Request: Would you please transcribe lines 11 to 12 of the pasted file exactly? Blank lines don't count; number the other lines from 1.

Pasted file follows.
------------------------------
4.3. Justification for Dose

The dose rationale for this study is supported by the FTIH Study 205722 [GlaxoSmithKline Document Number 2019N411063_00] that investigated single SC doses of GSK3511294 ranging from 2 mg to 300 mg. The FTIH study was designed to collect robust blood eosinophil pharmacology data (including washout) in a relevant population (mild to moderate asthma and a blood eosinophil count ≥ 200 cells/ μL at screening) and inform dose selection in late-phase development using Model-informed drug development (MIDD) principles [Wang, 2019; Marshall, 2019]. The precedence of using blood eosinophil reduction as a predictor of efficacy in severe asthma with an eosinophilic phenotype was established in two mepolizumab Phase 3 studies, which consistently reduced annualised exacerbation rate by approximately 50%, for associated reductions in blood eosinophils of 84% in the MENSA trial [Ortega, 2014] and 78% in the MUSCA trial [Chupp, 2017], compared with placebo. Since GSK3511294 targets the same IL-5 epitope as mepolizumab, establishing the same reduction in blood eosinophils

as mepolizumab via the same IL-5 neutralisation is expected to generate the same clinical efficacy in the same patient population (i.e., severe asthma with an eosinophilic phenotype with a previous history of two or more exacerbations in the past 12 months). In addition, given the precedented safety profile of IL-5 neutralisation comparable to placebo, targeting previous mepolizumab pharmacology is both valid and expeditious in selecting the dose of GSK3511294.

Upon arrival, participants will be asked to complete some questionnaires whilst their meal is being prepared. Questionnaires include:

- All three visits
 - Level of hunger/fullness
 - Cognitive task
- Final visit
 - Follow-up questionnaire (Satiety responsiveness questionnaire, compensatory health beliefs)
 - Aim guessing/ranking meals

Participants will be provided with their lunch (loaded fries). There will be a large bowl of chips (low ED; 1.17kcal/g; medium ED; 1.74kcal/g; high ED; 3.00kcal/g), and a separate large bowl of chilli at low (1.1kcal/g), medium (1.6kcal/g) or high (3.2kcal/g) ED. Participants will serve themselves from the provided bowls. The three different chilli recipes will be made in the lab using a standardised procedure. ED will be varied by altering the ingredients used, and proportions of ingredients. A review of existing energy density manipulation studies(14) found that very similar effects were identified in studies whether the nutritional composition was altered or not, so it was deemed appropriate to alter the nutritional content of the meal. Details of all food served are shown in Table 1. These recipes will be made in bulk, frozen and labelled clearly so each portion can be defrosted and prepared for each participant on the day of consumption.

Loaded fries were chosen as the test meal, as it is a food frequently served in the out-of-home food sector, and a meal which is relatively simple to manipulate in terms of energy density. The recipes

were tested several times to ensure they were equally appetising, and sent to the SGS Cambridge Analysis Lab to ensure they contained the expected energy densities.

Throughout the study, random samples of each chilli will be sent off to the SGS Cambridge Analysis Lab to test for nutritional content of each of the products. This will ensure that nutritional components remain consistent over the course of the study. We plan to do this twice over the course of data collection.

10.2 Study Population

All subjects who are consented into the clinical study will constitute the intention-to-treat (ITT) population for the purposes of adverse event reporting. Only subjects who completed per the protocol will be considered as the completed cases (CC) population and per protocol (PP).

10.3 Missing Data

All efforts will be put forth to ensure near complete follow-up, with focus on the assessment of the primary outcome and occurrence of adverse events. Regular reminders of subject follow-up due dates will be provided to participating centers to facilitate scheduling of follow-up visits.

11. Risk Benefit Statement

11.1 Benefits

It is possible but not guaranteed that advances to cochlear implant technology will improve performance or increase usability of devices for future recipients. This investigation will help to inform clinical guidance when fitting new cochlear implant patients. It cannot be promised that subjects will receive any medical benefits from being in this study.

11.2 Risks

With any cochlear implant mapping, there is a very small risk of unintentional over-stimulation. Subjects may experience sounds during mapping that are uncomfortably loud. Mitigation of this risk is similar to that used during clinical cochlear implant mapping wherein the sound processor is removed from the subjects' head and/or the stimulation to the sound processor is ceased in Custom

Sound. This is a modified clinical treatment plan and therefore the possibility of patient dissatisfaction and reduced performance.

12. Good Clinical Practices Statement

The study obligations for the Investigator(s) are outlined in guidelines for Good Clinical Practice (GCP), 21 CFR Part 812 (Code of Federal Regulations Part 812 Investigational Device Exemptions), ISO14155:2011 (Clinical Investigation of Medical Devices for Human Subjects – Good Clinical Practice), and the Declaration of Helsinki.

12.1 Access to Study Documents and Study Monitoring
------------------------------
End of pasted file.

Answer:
Participants will be provided with their lunch (loaded fries). There will be a large bowl of chips (low ED; 1.17kcal/g; medium ED; 1.74kcal/g; high ED; 3.00kcal/g), and a separate large bowl of chilli at low (1.1kcal/g), medium (1.6kcal/g) or high (3.2kcal/g) ED. Participants will serve themselves from the provided bowls. The three different chilli recipes will be made in the lab using a standardised procedure. ED will be varied by altering the ingredients used, and proportions of ingredients. A review of existing energy density manipulation studies(14) found that very similar effects were identified in studies whether the nutritional composition was altered or not, so it was deemed appropriate to alter the nutritional content of the meal. Details of all food served are shown in Table 1. These recipes will be made in bulk, frozen and labelled clearly so each portion can be defrosted and prepared for each participant on the day of consumption.

Loaded fries were chosen as the test meal, as it is a food frequently served in the out-of-home food sector, and a meal which is relatively simple to manipulate in terms of energy density. The recipes